By: Donald V. Watkins
Copyrighted and Published on September 28, 2023
An Editorial Opinion
On September 19, 1995, Alabama State University (ASU) and Alabama A&M University (AA&MU) had the foresight to trademark the name “Magic City Classic.” [Click here to read the trademark ownership record issued by the U.S. Patent and Trademark Office.]
ASU and AA&MU intended to commercialize and profit from the use of their trademarked “Magic City Classic” with respect to all “entertainment services, namely organizing collegiate football games and parades associated therewith, along with social and recreational events, including, concerts, dances, band and other competitions, live entertainment and performances and fund raisers such as golf tournaments.”
Generally, a trademark owner gives merchandisers permission to use his/her trademark if you pay him/her a licensing fee and sign a licensing agreement incorporating the specific terms of any commercial and noncommercial use.
The licensing fee money from the Magic City Classic trademark was supposed to be split 50/50 between ASU and AA&MU.
From 2017 to 2021, the trademarked name “Magic City Classic” was used by hundreds of vendors and merchandisers each and every year that the Alabama Sports Council, Inc., and Bruno Event Team produced, promoted, and managed the Classic. This trademark should have yielded hundreds of thousands of dollars in licensing fees each year, especially since the Classic has evolved into the "Super Bowl of HBCU football."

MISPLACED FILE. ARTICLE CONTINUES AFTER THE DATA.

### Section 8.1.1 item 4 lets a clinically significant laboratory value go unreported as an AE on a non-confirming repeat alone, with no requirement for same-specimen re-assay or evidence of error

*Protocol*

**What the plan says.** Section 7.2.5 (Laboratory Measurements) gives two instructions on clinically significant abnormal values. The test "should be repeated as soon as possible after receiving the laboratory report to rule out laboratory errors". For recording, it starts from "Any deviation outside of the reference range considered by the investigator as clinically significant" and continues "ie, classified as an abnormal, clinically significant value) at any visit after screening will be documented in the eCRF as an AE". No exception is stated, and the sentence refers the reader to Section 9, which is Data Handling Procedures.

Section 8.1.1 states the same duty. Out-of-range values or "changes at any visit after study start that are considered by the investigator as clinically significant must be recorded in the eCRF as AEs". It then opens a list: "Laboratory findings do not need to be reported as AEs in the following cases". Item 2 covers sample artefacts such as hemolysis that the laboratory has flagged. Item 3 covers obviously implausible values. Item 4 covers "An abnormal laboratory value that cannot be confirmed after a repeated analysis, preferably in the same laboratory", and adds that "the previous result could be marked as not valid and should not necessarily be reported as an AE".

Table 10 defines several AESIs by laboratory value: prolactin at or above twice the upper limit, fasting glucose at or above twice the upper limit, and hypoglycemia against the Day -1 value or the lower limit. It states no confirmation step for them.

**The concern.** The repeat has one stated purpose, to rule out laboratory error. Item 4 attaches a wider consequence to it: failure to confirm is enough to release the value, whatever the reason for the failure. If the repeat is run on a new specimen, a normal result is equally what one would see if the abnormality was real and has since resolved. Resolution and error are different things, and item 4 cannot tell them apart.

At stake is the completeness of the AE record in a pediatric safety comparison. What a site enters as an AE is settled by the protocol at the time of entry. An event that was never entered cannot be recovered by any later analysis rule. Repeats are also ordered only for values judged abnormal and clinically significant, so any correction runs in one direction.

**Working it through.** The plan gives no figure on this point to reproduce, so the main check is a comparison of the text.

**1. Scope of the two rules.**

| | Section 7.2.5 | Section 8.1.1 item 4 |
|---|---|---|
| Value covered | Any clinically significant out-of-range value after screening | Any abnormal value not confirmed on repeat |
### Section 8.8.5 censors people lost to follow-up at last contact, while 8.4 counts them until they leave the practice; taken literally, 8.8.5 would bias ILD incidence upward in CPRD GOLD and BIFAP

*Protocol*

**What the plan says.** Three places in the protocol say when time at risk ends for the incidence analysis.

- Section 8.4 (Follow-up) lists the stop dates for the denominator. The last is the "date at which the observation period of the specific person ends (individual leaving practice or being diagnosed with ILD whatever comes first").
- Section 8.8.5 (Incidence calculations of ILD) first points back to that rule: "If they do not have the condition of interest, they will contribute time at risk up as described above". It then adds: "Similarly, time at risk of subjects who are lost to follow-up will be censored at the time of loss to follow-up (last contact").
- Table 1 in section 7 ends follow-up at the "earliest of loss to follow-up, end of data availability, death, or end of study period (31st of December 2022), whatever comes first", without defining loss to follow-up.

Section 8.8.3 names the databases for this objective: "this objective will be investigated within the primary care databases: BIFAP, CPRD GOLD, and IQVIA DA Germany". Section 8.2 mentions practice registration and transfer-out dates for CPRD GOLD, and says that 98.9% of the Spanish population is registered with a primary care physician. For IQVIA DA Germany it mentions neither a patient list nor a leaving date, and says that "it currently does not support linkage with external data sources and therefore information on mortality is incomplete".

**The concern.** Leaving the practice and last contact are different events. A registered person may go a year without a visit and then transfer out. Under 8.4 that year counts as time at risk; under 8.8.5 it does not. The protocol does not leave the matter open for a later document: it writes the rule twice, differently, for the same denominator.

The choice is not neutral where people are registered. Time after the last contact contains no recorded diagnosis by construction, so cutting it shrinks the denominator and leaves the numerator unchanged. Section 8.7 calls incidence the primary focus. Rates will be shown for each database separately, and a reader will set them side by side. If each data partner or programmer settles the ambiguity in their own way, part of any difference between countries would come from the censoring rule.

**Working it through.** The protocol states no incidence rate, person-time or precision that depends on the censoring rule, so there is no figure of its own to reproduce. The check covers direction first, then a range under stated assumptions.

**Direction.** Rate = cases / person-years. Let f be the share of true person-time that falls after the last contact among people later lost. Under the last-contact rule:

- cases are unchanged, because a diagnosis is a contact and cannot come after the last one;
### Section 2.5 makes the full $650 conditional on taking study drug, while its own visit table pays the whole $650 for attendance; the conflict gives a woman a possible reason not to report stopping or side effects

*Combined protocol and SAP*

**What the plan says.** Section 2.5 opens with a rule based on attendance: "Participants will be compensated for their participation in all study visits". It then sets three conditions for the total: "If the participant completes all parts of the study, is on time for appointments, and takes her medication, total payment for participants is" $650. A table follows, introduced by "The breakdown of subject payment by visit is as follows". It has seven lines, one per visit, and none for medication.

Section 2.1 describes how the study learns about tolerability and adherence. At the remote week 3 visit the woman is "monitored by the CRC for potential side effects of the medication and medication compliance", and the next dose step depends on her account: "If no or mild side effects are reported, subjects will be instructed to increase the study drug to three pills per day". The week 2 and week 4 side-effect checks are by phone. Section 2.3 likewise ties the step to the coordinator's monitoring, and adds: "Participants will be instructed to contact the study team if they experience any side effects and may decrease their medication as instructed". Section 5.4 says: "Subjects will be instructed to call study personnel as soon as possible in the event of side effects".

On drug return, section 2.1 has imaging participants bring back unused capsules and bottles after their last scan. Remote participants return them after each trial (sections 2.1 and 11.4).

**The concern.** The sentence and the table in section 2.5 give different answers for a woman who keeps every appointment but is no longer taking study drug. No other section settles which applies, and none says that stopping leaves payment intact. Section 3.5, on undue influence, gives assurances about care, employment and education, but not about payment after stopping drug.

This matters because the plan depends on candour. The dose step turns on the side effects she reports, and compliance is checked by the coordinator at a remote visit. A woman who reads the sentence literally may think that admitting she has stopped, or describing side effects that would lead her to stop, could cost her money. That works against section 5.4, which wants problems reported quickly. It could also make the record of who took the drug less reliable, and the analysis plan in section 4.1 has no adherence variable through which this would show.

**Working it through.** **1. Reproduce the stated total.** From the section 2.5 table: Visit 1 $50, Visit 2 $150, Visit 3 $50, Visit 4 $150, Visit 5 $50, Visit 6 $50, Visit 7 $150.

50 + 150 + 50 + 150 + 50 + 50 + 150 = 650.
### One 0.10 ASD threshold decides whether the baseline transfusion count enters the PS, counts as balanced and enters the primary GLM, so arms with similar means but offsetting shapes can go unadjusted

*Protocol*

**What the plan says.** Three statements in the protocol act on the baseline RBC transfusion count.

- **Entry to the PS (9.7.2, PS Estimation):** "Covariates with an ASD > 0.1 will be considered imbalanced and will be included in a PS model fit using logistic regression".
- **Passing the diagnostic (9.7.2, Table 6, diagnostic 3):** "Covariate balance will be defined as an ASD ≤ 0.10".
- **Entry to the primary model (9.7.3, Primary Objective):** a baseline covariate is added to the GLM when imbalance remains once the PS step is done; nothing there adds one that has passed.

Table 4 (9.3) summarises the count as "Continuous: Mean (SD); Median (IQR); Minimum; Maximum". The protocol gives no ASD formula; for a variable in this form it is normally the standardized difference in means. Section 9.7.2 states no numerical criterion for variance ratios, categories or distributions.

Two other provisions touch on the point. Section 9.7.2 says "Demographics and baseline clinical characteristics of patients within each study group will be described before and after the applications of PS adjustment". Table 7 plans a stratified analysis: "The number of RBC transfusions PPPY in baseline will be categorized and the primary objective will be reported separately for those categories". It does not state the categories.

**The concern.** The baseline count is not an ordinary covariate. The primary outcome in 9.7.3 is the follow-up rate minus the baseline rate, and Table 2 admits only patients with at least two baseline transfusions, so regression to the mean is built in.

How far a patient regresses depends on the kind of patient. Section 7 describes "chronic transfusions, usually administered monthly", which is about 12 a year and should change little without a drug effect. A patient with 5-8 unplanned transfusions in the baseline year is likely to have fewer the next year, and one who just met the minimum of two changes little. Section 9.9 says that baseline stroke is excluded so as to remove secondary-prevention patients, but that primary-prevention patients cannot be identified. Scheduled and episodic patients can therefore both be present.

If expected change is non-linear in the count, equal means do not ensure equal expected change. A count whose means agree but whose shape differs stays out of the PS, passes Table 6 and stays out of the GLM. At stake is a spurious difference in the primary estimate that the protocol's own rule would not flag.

In May 2023, the Bruno Event Team (now known as Eventive Sports) provided ASU and AA&MU financial statements for the Magic City Classic for 2017 to 2021. All of them follow the format of the financial statement for 2021, which is hyperlinked here.
All of the financial statements begin with a section on “Revenue.” None of them lists money from “licensing fees” anywhere in the statements.
A causal observer to the annual Magic City Classic events described in ASU’s and AA&MU’s trademark ownership record knows that hundreds of vendors locally and across America have used the trademarked name “Magic City Classic” to sell millions of dollars in merchandise and drive tens of thousands of paying patrons to their parties, bars, clubs, private receptions, concerts, and Classic-related events where the trademarked name was used to make money.
The Internet is littered with the commercial marketing of the “Magic City Classic“ name for private commercial purposes between 2017 to 2021. An example of the commercial use of the Classic name is depicted in the 2021 photo below.
Where is the licensing fee money from all of the commercial vendors across America who used the trademarked name "Magic City Classic" to sell goods and services? It does not appear that ASU and AA&MU got this licensing fee money between 2017 and 2021.
In an upcoming article in this series of investigative articles, we will tell you who got the the money from the 2021 Magic City Classic events, how they got it, and why they did not want their names revealed in the annual financial statements that were eventually provided to ASU, AA&MU, and the city of Birmingham.